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A Business Like No Other

Congress should repeal a law and that prevents victims of gun violence from having their day in court.

By Erwin Chemerinsky Sam Kleiner

Tagged Gunslegislation

In 2005, Congress passed the Protection of Lawful Commerce in Arms Act, which prevents gun companies from being sued by the victims of gun violence. The National Rifle Association (NRA) got it right when they called it “the most significant piece of pro-gun legislation in twenty years.” No other industry enjoys such special treatment.

The act dismissed all pending claims against gun manufacturers in both federal and state courts and preempted all future claims. The law could not state its purpose more clearly: “To prohibit causes of action against manufacturers, distributors, dealers, and importers of firearms or ammunition products, and their trade associations, for the harm caused solely by the criminal or unlawful misuse of firearm products or ammunition products by others when the product functioned as designed and intended.” There are narrow exceptions where liability is permitted, including actions against transferors of firearms who knew the firearm would be used in drug trafficking or a violent crime. Otherwise, gun companies are immune from liability.

Congress should repeal this law and allow victims of gun violence their day in court. Today, gun companies are free to design and distribute unsafe weapons without concern for their destructive impact and without fear of being held accountable.

Public safety requires robust product-liability laws. In 1972, 13-year-old Richard Grimshaw was riding in a Ford Pinto when the fuel tank exploded and burned him. After 70 surgeries, he sued Ford for the fuel tank’s flawed design, a defect the company was aware of. He was awarded $3 million in punitive damages. After the case, car companies were put on notice: Unsafe designs would hurt their bottom line.

Before the passage of the gun-industry protections, lawsuits like this one could hold gun companies responsible for product safety. In March 2000, Smith & Wesson, one of the nation’s largest gun manufacturers, voluntarily adopted a robust set of handgun safety controls as part of a settlement resolving a lawsuit brought by a coalition of mayors. Then, the NRA accused the company of being the first gun maker “to run up the white flag of surrender and duck behind the Clinton-Gore lines.” But since the 2005 immunity legislation, gun companies have no incentive to work with government to make their products safer. Today, Smith & Wesson has not only walked back on its pledge to the Clinton Administration but was actually inducted into the NRA’s “Golden Ring of Freedom” for donating over $1 million to the pro-gun lobby.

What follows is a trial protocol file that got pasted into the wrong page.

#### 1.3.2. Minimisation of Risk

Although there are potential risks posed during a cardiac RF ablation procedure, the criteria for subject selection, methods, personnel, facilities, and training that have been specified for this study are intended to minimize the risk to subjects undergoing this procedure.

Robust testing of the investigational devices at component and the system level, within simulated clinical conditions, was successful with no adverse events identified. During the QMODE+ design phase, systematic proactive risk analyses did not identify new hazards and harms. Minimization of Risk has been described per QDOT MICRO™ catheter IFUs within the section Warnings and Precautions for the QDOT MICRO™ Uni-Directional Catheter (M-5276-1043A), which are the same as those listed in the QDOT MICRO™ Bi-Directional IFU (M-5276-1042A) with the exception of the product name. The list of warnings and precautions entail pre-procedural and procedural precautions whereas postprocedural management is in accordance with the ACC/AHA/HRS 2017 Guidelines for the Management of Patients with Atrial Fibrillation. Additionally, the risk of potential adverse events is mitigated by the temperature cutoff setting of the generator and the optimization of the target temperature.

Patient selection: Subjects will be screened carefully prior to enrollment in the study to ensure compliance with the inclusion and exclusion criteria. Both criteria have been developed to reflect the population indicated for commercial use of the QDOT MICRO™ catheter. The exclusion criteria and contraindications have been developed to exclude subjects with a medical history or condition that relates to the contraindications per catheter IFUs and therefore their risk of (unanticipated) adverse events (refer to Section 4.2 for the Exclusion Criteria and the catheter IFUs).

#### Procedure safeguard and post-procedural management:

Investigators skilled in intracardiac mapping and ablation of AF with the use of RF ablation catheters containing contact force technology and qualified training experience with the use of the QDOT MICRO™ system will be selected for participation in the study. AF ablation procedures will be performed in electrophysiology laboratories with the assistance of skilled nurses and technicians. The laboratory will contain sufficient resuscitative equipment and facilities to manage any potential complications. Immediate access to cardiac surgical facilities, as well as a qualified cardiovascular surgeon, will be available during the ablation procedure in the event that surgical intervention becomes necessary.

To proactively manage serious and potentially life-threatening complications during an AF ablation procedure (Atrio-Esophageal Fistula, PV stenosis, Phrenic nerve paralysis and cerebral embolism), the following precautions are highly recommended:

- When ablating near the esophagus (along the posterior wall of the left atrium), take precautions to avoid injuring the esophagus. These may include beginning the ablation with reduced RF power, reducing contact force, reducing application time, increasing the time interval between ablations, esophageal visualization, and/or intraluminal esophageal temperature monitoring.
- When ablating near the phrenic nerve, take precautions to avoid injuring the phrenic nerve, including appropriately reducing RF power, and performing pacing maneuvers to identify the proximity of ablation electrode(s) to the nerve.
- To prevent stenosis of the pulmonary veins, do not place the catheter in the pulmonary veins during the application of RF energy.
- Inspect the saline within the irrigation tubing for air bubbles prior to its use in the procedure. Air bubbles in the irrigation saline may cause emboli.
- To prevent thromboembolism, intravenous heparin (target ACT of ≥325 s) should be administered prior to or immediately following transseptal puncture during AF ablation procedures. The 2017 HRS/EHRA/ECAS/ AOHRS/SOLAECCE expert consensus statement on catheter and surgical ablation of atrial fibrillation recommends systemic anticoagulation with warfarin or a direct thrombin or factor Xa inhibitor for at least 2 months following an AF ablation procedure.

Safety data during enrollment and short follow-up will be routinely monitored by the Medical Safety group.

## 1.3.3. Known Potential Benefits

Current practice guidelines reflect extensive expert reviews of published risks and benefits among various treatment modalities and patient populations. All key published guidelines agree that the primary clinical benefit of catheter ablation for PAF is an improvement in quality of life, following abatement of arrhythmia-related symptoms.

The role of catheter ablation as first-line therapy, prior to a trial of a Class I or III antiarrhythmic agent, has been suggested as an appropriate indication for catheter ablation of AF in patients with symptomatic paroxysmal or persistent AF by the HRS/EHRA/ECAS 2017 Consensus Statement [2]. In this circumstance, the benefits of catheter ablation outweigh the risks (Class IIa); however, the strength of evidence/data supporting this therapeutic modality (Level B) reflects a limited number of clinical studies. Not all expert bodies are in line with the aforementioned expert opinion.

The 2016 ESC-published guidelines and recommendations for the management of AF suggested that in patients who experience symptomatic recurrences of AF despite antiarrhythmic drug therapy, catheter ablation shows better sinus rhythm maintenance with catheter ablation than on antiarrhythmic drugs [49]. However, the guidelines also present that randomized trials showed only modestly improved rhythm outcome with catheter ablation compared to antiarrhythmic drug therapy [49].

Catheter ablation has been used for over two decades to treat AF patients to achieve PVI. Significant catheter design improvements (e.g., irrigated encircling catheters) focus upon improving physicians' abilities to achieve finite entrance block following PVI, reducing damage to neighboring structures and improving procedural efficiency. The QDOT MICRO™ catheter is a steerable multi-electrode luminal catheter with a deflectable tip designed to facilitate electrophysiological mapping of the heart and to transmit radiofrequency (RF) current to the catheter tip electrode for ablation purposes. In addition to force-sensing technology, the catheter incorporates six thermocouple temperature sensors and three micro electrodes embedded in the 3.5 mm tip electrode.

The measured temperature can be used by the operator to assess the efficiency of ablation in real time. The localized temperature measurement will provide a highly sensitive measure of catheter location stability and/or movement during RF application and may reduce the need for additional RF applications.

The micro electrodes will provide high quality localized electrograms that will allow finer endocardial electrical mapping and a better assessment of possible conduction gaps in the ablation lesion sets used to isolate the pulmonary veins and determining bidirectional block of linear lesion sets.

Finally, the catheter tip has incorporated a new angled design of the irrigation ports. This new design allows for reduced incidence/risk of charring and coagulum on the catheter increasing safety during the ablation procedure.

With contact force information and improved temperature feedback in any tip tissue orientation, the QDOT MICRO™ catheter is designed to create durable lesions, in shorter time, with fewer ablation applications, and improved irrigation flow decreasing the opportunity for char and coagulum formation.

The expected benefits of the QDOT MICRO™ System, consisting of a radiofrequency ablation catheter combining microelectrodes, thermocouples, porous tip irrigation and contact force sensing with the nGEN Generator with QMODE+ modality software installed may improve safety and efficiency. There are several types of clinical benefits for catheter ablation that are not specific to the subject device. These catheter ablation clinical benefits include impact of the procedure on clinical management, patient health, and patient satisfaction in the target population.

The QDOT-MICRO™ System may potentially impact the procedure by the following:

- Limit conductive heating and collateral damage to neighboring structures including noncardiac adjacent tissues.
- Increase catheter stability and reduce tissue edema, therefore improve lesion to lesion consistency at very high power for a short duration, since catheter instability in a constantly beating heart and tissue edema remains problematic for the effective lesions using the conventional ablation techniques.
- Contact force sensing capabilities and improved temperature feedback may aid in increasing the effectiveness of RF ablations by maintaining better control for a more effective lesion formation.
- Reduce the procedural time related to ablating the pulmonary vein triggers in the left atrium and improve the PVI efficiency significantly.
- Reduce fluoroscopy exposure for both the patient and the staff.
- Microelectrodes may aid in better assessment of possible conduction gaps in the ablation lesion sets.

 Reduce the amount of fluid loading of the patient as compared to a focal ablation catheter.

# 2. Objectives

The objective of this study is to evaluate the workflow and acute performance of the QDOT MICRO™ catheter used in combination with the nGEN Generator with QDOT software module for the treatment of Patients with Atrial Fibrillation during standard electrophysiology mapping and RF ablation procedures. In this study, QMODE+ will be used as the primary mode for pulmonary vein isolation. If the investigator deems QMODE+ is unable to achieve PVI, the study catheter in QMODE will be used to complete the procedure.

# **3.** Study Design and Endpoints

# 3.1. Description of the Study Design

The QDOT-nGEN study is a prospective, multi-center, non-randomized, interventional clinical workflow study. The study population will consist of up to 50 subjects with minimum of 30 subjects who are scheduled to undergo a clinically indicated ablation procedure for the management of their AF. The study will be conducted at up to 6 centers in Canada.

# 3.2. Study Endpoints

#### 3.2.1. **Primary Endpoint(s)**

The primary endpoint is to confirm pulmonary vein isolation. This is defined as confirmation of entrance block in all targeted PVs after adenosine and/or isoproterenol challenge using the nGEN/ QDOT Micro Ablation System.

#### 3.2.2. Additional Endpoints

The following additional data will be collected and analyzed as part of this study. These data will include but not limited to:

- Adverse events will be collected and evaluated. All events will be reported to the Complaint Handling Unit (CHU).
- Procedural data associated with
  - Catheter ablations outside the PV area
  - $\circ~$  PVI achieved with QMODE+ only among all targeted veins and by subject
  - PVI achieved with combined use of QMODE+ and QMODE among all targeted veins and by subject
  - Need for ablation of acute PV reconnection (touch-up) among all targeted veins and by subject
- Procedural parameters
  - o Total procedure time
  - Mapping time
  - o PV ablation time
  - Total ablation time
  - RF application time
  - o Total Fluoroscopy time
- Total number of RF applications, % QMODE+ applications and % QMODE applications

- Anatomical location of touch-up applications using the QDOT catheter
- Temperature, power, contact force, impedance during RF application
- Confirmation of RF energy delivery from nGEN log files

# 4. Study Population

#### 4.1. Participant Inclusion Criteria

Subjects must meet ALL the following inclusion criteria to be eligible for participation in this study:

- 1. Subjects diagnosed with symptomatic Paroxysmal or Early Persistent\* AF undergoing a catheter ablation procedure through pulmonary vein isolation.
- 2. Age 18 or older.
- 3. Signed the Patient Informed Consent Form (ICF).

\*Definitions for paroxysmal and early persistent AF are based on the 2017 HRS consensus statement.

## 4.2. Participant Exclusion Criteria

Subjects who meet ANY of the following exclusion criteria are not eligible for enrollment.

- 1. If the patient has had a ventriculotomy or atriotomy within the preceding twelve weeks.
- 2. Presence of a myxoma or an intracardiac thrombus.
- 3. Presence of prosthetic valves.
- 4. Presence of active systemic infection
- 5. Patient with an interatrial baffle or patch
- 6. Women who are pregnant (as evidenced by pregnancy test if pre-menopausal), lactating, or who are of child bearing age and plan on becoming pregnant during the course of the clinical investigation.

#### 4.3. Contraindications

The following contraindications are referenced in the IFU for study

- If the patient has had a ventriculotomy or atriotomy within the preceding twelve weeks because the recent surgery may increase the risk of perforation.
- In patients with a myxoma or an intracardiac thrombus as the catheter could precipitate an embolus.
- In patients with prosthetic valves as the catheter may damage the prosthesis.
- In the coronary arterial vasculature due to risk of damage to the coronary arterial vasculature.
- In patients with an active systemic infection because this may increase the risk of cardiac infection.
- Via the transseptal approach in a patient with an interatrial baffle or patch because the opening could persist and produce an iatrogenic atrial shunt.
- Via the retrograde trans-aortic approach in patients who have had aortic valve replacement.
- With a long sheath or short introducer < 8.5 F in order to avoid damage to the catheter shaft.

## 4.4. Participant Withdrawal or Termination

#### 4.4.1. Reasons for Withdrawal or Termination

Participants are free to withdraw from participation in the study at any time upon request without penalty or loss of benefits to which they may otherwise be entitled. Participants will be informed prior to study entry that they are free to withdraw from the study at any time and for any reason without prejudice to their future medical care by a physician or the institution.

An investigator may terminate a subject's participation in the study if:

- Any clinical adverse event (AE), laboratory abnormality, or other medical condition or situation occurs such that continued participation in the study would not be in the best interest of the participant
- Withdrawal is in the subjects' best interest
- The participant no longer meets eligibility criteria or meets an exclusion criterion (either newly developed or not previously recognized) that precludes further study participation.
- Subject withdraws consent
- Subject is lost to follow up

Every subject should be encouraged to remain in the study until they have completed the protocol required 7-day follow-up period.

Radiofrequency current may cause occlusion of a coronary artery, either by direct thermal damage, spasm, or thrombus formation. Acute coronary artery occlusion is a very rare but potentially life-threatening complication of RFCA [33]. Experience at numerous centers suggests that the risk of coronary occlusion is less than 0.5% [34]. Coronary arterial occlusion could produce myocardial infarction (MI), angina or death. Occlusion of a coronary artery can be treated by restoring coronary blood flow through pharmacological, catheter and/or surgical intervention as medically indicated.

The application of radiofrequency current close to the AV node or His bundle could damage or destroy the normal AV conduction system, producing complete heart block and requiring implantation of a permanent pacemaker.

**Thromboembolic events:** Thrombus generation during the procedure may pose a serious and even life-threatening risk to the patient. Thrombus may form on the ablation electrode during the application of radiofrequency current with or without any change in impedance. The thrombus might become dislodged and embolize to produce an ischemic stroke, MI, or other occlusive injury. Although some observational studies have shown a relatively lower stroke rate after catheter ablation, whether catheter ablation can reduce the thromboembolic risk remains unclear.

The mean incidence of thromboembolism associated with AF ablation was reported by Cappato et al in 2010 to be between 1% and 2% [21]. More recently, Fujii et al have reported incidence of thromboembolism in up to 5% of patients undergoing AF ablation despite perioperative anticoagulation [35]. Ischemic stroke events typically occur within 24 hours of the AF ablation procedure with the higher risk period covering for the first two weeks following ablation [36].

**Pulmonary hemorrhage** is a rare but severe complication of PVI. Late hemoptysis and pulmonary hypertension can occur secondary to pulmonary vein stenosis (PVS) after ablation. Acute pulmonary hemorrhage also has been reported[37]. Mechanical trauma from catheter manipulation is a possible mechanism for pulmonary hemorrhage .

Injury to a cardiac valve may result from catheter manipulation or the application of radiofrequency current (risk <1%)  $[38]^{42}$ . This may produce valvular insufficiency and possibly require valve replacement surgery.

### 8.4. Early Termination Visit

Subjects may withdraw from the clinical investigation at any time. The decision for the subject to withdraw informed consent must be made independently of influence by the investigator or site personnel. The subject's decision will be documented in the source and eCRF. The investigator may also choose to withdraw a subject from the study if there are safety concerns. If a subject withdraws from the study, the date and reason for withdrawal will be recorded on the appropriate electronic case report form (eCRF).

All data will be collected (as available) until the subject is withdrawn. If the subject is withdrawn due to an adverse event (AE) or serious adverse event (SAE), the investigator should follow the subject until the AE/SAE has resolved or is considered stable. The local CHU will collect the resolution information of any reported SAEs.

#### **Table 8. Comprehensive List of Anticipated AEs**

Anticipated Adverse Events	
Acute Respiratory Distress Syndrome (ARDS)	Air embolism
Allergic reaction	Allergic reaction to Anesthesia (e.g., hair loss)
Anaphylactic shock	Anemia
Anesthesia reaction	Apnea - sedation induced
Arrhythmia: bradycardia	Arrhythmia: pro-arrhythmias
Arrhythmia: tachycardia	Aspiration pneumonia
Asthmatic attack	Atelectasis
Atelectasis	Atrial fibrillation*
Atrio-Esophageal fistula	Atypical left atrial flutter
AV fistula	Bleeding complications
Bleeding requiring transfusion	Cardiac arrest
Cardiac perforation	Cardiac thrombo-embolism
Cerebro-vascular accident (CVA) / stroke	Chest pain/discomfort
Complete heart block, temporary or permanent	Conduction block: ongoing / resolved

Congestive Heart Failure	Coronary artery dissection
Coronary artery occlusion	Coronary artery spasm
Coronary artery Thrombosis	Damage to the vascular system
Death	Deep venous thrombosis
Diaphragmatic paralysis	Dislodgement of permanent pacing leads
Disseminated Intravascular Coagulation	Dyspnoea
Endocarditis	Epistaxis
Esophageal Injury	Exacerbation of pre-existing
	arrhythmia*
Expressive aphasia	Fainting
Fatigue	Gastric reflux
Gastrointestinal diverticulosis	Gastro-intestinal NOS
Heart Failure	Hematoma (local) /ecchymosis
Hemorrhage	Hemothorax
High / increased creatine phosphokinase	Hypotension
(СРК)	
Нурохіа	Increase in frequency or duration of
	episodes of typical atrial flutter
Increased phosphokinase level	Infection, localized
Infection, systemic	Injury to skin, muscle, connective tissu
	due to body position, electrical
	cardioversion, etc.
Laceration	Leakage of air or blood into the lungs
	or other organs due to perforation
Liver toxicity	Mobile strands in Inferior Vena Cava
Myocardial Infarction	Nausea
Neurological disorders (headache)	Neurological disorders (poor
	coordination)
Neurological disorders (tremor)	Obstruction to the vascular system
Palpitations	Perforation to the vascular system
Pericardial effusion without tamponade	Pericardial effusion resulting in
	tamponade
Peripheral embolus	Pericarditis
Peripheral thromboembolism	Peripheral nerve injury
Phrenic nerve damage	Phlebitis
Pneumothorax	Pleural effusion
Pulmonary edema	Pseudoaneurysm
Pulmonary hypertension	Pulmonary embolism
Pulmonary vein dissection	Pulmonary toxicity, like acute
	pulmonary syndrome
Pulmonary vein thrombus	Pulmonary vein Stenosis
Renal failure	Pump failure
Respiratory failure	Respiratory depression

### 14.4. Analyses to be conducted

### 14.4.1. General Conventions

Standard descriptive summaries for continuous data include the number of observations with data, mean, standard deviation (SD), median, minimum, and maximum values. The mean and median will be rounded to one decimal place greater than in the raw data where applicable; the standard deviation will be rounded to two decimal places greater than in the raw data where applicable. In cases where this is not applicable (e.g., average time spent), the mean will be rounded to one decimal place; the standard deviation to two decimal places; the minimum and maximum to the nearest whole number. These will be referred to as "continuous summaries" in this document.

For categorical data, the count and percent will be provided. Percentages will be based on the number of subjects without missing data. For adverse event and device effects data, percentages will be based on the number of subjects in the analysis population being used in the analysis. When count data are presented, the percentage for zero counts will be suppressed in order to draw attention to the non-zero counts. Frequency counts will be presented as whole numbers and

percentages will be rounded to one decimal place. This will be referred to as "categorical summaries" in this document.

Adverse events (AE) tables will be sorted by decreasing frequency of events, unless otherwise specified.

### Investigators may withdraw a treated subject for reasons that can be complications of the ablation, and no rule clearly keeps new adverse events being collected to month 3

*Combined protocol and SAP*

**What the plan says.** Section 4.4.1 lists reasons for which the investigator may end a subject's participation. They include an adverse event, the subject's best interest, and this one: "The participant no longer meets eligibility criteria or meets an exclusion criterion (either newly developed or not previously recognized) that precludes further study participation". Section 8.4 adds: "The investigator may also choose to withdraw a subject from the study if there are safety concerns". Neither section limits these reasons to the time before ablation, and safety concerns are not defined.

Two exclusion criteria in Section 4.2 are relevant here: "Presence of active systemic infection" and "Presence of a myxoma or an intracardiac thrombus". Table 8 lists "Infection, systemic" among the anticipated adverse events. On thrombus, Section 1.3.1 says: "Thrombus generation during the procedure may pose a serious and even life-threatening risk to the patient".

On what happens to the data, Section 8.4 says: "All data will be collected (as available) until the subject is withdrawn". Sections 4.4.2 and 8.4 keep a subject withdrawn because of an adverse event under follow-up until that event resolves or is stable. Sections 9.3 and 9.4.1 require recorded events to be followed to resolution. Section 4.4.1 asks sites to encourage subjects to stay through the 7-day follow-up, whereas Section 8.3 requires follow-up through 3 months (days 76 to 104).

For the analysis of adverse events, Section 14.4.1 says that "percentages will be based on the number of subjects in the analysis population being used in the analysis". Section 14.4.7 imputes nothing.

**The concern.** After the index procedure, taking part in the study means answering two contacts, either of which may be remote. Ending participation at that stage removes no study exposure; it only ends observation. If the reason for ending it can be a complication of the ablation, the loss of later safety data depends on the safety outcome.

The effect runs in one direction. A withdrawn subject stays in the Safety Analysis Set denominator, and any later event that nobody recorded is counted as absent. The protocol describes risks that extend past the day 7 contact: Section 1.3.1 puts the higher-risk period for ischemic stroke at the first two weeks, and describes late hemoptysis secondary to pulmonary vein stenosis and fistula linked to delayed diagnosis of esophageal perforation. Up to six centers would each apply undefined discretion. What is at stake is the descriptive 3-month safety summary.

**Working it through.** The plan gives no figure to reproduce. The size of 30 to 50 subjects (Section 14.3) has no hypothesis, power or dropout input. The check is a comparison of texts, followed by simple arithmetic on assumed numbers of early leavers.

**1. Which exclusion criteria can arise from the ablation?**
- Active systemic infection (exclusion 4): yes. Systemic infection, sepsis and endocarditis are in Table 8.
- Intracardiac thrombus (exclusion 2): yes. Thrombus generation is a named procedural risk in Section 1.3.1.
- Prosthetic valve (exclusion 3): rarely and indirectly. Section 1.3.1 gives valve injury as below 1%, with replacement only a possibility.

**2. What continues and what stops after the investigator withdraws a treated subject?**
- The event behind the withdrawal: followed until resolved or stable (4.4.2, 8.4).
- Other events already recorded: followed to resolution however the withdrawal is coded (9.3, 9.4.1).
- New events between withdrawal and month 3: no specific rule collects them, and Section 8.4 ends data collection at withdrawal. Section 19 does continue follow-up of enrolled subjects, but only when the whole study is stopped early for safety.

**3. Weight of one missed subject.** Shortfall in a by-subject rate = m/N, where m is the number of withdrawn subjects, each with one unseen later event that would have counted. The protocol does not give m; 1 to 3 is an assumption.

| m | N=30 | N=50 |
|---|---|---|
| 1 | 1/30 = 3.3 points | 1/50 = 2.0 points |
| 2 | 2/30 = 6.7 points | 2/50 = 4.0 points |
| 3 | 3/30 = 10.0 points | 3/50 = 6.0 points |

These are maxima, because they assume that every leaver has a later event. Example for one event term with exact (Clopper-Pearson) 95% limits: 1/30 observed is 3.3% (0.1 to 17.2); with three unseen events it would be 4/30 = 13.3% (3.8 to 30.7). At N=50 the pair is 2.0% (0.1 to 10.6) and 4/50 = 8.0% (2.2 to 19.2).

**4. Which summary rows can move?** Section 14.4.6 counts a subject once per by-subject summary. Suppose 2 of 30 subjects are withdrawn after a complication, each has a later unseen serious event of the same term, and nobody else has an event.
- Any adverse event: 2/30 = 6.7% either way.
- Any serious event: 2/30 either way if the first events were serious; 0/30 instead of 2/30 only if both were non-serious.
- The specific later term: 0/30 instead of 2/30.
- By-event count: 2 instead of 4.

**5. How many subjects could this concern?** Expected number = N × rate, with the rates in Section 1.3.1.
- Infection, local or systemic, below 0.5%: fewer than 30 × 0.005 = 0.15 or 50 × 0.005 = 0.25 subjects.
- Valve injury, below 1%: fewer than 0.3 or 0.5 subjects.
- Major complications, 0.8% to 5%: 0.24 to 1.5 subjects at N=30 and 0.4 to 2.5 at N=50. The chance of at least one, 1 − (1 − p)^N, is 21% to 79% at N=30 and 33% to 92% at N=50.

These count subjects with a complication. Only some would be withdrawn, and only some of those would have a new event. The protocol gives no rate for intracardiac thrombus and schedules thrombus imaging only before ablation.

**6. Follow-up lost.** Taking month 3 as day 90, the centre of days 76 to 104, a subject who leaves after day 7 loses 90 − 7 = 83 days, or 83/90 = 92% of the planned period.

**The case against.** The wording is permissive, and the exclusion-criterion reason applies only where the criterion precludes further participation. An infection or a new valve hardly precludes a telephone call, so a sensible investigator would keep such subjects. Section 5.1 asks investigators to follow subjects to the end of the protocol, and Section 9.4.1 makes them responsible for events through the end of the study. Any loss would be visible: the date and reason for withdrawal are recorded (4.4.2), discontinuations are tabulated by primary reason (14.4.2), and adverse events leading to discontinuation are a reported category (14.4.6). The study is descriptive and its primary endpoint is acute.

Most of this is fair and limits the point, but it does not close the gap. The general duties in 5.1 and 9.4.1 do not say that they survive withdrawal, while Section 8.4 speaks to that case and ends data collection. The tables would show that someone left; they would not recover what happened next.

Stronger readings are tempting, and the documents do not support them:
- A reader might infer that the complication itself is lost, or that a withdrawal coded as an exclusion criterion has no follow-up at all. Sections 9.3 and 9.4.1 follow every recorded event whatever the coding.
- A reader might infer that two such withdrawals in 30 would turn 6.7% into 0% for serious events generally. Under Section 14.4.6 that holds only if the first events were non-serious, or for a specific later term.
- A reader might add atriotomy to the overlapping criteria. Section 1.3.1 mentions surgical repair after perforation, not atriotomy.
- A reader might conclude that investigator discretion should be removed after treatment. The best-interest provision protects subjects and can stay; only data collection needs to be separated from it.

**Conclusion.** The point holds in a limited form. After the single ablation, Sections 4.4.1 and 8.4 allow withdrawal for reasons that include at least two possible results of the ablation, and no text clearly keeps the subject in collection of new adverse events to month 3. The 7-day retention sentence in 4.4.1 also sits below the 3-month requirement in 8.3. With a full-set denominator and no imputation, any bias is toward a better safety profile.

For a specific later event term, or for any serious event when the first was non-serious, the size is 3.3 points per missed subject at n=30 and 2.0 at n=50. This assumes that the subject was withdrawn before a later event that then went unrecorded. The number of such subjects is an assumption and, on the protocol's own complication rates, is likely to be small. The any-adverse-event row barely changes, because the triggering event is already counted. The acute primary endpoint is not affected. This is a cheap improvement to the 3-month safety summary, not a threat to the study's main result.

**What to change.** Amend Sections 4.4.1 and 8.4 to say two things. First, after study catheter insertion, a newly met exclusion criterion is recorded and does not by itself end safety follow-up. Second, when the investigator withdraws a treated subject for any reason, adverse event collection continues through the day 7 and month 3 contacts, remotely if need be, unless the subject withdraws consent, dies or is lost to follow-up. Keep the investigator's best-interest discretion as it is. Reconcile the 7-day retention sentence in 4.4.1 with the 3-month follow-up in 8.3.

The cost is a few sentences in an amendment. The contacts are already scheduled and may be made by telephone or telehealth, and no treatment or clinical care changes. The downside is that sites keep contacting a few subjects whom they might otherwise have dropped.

The 2005 act denies victims of gun violence the ability to sue companies for design defects, or even negligence, with regard to their products. Senator Larry Craig, the bill’s sponsor, promised that it “will not prevent a single victim from obtaining relief for wrongs done to them by anyone in the gun industry.” Except that’s exactly what the bill did. Veronique Pozner, whose six-year-old son was killed in the Newtown shootings, was frustrated to learn that the gun company was immune from a lawsuit despite its refusal to install a high-tech safety guard that would have prevented a non-owner from using their semi-automatic weapon. “If their wallets were threatened, they would have a greater interest in making firearms safer,” she noted.

As a mouthpiece for the gun industry, the NRA will fight tooth and nail to defend immunity for gun companies. Since 2005, the NRA has received between $20 and $50 million from gun companies. The NRA no longer represents the majority of gun owners; it’s tethered to supporting the financial interests of these large corporations.

Despite the uphill battle, some leaders are beginning to turn back the tide on the gun industry. Representative Adam Schiff has introduced the “Equal Access to Justice for Victims of Gun Violence Act,” which would repeal the 2005 law and allow gun violence victims to have their day in court. Sixteen members of Congress have joined with Schiff, but we’ll need far more in order to make this bill into a law.

As a first-year senator in 2005, Barack Obama couldn’t do anything more than vote against immunity for the gun industry. As President, he has the power to restore accountability for those who profit from violence on our nation’s streets. Our schools, places of worship, shopping malls, and homes will be safer in a society where gun companies are accountable for their products under the law.

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Erwin Chemerinsky is Dean and Distinguished Professor, and Raymond Pryke Professor of First Amendment Law, at the University of California, Irvine School of Law.

Sam Kleiner is a fellow at Yale Law School's Information Society Project.

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